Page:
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This is a fairly recent book about Jack the Ripper published by Wordsworth as part of their 'Tales of Mystery & the Supernatural' line. It's the first time I've seen a book published by Wordsworth that isn't a reprint - their specialty is in publishing cheap editions of the classics (very useful for literature students!). Their 'Tales of Mystery etc' series is a great resource for old ghost stories, and something I'm very fond of. But I'm not entirely sure why they decided to publish a new book about Jack the Ripper - it might have been more valuable to reprint one of the very early - and now extremely rare - books on the subject.
Terry Lynch, the author, isn't a name I'm familiar with, but then I've not really read much Jack the Ripper stuff recently. You reach a point where you know all that you can really usefully know. Alarm bells were set off in my head by the very first line of the book: 'This manuscript unquestionably represents the strongest and most comprehensive book ever written on the subject of Jack the Ripper.' Uh oh. I seem to recall Patricia Cornwell making a very similar claim in her Ripper book, and look how that turned out.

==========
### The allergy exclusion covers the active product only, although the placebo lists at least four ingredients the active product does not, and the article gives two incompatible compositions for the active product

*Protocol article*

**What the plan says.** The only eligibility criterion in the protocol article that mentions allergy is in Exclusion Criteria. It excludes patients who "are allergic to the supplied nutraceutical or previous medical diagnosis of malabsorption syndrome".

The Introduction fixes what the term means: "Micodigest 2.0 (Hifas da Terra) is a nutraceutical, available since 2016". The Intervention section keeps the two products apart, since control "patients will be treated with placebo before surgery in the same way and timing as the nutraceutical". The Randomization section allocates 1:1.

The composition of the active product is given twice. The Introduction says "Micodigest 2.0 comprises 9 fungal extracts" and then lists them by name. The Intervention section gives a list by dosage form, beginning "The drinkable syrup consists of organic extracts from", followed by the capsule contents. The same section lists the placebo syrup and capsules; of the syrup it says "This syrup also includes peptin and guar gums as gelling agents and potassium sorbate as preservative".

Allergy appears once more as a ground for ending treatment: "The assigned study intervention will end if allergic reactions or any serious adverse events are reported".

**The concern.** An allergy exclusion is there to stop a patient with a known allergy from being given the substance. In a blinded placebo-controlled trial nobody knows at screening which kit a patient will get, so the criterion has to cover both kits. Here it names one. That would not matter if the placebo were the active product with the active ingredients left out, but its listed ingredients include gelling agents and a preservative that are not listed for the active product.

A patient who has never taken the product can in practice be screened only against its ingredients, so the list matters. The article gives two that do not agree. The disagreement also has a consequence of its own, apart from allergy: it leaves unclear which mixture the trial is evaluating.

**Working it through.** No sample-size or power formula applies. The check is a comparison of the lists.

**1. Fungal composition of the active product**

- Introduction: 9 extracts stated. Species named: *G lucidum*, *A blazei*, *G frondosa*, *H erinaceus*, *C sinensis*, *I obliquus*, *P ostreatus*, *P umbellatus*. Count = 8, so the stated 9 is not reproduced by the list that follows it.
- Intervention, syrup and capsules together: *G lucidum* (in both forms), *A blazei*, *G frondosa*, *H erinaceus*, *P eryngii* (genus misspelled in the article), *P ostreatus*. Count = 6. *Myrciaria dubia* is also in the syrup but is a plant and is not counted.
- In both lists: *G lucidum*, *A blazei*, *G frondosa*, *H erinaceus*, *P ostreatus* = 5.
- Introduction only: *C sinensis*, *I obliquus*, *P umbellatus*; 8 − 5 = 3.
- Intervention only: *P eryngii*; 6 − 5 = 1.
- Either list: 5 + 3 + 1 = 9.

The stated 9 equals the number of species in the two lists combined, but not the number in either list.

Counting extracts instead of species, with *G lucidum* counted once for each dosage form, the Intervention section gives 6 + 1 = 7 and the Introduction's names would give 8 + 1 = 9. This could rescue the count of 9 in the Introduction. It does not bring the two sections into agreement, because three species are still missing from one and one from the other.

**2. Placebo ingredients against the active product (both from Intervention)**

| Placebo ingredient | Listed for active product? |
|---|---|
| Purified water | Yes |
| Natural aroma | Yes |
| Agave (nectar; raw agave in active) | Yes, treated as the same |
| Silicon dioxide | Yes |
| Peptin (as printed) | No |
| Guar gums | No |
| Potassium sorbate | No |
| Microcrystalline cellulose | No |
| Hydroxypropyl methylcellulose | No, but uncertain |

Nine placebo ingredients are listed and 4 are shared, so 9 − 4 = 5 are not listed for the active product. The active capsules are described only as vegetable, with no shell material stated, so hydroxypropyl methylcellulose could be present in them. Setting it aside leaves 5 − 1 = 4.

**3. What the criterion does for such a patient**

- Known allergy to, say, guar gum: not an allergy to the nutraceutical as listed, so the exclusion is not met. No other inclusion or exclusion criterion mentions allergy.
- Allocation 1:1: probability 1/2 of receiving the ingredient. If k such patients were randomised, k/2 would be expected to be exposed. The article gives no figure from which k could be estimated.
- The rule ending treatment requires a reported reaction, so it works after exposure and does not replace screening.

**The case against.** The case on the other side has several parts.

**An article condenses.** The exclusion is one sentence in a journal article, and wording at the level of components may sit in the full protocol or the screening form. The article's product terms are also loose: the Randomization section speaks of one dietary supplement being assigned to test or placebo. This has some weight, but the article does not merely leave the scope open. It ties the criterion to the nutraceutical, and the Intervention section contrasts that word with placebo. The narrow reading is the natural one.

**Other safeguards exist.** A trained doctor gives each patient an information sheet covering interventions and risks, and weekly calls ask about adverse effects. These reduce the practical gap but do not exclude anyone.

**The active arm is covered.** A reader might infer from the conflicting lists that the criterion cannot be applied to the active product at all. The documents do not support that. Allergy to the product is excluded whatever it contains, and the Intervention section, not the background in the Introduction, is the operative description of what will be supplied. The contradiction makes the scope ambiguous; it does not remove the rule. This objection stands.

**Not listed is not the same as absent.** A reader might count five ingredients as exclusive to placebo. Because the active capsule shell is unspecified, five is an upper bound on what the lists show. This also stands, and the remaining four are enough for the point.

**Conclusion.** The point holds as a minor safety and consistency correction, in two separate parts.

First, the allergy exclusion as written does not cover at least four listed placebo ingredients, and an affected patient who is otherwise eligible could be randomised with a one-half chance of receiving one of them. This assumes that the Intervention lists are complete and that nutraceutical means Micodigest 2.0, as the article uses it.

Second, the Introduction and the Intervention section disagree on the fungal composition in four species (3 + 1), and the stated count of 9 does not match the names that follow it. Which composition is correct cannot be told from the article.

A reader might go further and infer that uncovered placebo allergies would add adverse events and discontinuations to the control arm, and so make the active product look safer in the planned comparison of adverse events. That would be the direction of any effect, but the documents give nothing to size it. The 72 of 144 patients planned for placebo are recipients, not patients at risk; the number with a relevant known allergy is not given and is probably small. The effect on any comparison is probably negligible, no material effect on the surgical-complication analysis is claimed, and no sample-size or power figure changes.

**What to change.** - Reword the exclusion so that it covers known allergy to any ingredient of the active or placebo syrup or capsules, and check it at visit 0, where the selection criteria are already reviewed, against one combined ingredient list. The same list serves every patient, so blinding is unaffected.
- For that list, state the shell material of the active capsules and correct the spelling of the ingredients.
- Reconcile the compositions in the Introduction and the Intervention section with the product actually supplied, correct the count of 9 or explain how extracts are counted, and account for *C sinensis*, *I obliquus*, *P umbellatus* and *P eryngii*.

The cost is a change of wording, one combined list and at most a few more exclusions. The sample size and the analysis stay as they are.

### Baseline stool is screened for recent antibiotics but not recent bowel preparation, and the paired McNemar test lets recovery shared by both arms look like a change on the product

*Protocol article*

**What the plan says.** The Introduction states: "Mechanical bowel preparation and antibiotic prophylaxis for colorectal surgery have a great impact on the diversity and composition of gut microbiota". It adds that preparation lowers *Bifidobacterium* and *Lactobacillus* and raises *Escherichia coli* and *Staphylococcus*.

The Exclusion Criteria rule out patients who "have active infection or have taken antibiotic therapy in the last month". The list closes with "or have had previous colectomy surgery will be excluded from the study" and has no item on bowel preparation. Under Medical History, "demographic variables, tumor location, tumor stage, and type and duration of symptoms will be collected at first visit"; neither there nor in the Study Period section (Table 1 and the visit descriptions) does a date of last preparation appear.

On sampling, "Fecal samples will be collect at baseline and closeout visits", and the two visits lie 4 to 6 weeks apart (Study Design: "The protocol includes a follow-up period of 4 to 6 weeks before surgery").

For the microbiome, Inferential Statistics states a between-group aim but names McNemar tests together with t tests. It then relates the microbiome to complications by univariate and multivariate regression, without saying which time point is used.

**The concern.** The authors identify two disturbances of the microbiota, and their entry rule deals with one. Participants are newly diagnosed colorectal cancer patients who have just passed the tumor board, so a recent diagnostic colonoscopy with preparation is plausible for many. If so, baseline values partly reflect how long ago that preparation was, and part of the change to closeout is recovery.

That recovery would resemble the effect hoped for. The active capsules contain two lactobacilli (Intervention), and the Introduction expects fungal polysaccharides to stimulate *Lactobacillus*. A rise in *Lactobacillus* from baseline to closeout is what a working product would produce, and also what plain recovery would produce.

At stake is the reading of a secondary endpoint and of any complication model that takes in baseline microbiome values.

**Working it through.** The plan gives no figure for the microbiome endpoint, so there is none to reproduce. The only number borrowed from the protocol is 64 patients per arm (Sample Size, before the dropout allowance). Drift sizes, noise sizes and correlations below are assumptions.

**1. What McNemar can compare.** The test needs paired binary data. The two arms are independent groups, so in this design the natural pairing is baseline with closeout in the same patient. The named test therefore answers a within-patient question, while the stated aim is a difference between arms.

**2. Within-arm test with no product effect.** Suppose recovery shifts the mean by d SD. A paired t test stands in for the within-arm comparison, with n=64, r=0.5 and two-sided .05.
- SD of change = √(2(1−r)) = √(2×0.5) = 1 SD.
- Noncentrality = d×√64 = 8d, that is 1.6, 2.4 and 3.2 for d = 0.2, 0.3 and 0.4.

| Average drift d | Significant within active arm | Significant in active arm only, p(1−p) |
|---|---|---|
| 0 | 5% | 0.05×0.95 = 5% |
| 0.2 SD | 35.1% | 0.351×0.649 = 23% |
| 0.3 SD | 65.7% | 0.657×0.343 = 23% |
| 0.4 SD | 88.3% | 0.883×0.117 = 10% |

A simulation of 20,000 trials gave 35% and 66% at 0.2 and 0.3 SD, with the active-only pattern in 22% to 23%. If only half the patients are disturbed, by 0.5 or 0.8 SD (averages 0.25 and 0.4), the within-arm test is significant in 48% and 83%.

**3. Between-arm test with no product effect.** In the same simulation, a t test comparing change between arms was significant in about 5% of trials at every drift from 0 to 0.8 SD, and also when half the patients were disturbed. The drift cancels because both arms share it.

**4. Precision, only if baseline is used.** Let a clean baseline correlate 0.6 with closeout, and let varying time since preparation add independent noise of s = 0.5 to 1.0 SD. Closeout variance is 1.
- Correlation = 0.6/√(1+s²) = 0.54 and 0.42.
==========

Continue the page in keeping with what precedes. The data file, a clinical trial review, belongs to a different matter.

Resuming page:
Of course, it isn't anything like the most comprehensive book on the subject. It's very light, for instance, on the social circumstances of Whitechapel during the era, and it largely ignores press coverage of the crimes. This is a pity, as these are the more interesting aspects of the case, and really provide justification for our continued fascination with squalid sex crimes. There's little here about possible wider meanings of the Ripper case, either for Victorian society or modern society.
The book describes the crimes in some detail. Lynch attributes five murders to the Ripper (not quite the 'canonical' five, he swaps Martha Tabram for Liz Stride), but he describes various other crimes that have occasionally been blamed on the Ripper. He examines suspects and theories, includes quite a long chapter about the Ripper letters; talks about the police investigation; and at the end makes some suggestions about who the Ripper actually might have been.